A small earthquake detected on Friday near North Korea’s underground nuclear weapon test facility is adding to speculation that the mountain above the site may have been destabilised by the series of megaton blasts conducted by Pyongyang.
North Korea’s underground nuclear weapon tests are usually detected by earthquake measuring instruments, including its sixth explosion and biggest to date on September 3.
Since the September blast, seismic tremors in the region, including the one on Friday, along with landslides is raising speculation the country may have caused the mountain above the test site to shift.
The United States Geological Survey measured the Friday quake at 2.9 magnitude at a depth of 5 kilometers.
The USGS said it couldn’t confirm if the temblor was the result of a weapons test, saying on its website that “the Air Force Technical Applications Center (AFTAC) is the sole organization in the U.S. federal government whose mission is to detect and report technical data from foreign nuclear explosions.”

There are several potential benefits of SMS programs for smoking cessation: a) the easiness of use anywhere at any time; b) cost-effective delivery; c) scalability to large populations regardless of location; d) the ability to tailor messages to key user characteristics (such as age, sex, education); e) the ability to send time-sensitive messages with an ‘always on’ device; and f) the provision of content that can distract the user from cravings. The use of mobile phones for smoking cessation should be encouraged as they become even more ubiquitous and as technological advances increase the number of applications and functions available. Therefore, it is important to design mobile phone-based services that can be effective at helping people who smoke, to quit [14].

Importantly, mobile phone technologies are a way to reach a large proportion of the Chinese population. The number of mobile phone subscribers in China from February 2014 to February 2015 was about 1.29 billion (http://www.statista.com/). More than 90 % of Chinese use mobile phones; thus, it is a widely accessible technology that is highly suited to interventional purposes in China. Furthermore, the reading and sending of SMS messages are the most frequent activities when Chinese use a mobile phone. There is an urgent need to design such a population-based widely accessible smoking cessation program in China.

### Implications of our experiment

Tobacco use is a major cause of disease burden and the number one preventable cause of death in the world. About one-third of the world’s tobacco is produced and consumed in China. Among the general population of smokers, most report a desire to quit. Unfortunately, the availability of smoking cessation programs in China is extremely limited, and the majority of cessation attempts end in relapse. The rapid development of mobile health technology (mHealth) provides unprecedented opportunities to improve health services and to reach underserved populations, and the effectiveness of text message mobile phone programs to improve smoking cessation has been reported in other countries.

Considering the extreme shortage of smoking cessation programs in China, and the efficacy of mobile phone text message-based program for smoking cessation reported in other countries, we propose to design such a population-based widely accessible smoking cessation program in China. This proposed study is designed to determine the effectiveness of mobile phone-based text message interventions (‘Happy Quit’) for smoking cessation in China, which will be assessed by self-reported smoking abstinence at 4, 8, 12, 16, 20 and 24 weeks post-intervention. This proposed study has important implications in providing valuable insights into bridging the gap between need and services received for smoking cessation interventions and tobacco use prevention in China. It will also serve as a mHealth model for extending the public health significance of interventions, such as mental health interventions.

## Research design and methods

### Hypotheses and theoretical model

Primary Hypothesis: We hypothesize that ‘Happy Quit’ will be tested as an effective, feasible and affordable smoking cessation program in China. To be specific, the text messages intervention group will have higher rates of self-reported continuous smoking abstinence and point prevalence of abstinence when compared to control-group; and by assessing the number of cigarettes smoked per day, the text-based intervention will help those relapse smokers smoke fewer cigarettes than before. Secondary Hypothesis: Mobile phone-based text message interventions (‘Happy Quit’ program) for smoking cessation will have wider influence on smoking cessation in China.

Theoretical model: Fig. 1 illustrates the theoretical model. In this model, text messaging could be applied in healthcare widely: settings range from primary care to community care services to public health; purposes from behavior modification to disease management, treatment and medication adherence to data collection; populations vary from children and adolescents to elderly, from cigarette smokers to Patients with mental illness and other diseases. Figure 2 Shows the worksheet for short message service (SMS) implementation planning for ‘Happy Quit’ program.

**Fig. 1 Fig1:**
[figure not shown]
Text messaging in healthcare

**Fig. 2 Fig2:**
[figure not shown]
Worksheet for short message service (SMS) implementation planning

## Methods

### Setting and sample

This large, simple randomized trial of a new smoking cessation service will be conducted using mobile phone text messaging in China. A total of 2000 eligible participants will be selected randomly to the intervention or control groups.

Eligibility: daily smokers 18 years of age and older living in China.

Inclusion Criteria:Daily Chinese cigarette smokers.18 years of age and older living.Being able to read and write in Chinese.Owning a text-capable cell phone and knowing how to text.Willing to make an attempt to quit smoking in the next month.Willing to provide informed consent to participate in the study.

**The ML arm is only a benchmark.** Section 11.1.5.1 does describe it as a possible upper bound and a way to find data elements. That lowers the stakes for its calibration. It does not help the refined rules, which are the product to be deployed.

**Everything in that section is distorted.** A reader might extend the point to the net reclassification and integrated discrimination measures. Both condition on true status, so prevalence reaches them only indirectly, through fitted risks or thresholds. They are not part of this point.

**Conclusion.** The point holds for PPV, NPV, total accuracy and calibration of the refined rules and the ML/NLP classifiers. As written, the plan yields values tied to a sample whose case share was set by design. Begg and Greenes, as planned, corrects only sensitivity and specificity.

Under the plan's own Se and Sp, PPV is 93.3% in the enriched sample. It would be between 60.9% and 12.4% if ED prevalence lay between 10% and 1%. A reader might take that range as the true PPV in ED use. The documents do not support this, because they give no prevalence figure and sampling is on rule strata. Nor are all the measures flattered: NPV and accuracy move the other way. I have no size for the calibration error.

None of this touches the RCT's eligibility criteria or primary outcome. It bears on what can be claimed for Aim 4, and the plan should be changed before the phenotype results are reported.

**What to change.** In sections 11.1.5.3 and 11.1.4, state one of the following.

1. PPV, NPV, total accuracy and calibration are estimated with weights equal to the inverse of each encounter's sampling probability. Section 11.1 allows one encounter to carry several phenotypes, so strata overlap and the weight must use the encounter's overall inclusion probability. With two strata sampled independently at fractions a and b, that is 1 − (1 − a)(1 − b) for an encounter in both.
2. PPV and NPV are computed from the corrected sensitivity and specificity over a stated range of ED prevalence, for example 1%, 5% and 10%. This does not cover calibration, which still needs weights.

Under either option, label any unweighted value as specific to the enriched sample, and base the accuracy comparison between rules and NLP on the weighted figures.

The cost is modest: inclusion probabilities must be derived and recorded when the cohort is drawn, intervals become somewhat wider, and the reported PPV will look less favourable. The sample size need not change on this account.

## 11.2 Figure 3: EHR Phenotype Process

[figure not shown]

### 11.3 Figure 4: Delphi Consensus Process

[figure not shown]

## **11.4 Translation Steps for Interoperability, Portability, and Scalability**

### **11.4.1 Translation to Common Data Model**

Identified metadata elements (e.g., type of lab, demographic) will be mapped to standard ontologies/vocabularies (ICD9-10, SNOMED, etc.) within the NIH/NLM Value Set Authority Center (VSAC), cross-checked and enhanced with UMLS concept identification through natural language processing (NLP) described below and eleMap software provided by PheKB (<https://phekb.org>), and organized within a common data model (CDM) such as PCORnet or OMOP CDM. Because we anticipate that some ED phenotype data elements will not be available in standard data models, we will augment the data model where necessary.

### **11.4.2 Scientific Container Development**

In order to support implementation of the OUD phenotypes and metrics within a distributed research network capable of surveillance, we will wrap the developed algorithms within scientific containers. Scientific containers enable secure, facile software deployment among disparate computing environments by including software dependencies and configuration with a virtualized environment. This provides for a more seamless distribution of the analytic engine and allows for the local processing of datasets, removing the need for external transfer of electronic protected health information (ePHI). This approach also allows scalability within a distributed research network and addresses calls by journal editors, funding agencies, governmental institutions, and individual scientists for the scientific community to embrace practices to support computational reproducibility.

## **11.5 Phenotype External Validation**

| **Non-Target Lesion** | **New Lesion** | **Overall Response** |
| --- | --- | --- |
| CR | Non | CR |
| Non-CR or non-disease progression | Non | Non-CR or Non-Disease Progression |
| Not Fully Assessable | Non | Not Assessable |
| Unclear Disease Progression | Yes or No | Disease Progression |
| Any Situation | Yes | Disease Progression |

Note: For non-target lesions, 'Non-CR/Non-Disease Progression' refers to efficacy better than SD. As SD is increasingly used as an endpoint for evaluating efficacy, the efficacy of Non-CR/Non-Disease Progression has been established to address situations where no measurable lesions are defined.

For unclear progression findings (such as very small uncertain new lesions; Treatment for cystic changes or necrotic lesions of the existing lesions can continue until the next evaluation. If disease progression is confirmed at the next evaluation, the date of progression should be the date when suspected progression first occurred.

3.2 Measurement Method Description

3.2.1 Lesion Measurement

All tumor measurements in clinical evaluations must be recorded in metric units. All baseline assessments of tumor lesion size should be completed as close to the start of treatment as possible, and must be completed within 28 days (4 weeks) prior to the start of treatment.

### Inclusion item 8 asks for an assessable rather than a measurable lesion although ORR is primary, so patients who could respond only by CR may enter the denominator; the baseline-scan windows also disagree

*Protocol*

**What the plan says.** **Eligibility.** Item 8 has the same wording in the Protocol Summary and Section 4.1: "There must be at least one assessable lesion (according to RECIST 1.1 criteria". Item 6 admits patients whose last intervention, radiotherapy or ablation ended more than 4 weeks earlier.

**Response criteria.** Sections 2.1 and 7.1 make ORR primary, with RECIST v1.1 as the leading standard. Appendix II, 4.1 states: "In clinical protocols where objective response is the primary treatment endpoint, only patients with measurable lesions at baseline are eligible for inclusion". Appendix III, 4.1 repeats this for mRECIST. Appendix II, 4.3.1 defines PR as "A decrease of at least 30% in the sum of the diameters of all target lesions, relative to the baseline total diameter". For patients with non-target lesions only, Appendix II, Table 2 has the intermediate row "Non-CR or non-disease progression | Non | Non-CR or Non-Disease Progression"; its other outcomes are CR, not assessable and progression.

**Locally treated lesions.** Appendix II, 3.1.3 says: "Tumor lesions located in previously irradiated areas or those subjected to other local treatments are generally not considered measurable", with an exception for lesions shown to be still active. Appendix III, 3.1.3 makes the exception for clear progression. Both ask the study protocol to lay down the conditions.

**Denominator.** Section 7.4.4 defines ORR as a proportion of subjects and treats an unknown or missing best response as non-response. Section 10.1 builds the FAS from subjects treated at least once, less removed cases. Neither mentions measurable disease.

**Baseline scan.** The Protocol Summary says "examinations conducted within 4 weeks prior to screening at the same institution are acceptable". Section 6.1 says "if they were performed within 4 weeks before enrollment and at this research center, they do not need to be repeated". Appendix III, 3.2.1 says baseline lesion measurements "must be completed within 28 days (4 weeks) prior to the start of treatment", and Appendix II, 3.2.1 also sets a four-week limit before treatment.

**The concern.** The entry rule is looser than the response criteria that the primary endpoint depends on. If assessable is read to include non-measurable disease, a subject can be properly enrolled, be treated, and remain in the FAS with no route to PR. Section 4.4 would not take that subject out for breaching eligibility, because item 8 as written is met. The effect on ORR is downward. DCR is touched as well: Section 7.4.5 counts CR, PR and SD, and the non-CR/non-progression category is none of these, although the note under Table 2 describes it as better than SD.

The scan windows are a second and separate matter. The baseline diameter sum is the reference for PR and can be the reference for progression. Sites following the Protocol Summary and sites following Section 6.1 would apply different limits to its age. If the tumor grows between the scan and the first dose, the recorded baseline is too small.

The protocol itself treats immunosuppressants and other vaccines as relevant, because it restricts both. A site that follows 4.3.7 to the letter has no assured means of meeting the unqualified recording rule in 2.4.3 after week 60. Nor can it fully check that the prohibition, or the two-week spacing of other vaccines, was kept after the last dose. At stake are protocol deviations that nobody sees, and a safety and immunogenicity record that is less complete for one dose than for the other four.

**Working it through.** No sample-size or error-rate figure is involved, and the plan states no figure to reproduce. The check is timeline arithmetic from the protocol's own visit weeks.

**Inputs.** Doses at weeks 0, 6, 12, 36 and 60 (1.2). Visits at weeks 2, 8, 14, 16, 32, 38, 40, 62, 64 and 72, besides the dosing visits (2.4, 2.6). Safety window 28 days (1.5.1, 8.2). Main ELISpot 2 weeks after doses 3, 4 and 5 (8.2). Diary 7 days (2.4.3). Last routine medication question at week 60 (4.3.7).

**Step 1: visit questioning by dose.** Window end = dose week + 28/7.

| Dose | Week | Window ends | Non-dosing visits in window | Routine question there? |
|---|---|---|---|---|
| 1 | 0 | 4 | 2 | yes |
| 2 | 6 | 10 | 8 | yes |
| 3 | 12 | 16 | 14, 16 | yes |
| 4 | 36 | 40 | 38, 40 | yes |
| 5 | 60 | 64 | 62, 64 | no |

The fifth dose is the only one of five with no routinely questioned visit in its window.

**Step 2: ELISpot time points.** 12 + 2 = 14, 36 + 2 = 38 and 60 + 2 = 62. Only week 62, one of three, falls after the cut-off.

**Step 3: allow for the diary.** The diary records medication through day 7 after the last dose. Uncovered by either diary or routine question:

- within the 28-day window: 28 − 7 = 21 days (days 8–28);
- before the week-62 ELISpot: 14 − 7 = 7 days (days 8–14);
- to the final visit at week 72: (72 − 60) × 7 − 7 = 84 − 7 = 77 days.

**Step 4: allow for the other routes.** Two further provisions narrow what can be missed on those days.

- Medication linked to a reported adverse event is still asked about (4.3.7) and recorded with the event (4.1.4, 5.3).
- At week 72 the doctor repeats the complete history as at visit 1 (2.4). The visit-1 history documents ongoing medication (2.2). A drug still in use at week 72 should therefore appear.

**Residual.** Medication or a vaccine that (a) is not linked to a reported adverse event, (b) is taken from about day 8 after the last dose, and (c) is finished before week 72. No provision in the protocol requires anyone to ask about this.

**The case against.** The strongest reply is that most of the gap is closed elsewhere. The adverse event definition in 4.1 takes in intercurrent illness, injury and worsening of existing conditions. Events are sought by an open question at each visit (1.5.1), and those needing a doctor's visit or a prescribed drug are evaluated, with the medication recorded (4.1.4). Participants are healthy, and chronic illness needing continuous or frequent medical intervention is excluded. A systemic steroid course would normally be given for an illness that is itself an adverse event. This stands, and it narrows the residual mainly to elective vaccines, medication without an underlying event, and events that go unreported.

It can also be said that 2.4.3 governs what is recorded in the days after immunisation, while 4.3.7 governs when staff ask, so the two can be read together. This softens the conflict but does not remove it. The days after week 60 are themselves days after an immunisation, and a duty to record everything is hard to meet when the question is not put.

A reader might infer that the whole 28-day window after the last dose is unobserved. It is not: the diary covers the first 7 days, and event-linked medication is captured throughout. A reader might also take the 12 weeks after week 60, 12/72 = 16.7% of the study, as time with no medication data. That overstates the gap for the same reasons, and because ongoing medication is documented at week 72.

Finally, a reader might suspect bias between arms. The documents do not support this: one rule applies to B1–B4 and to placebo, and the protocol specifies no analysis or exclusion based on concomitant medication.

The Korea Meteorological Administration in South Korea said Friday’s quake was a magnitude 2.7 with a depth of 3 km in North Hamgyong Province in North Korea, or near the Punggye-ri nuclear testing site, according to Reuters.
North Korea’s six nuclear tests have been carried out in this location in the northwest of the country. According to 38 North, a Washington-based group that monitors North Korea, satellites images have shown a series of landslides occurred around the test site last month.
These disturbances are more numerous and widespread than those seen after any of the North’s previous tests, 38 North has said.
“The explosion from the Sept. 3 test had such power that the existing tunnels within the underground testing site might have caved in,” Kim So-gu, head researcher at the Korea Seismological Institute, told Reuters.
“I think the Punggye-ri region is now pretty saturated. If it goes ahead with another test in this area, it could risk radioactive pollution.”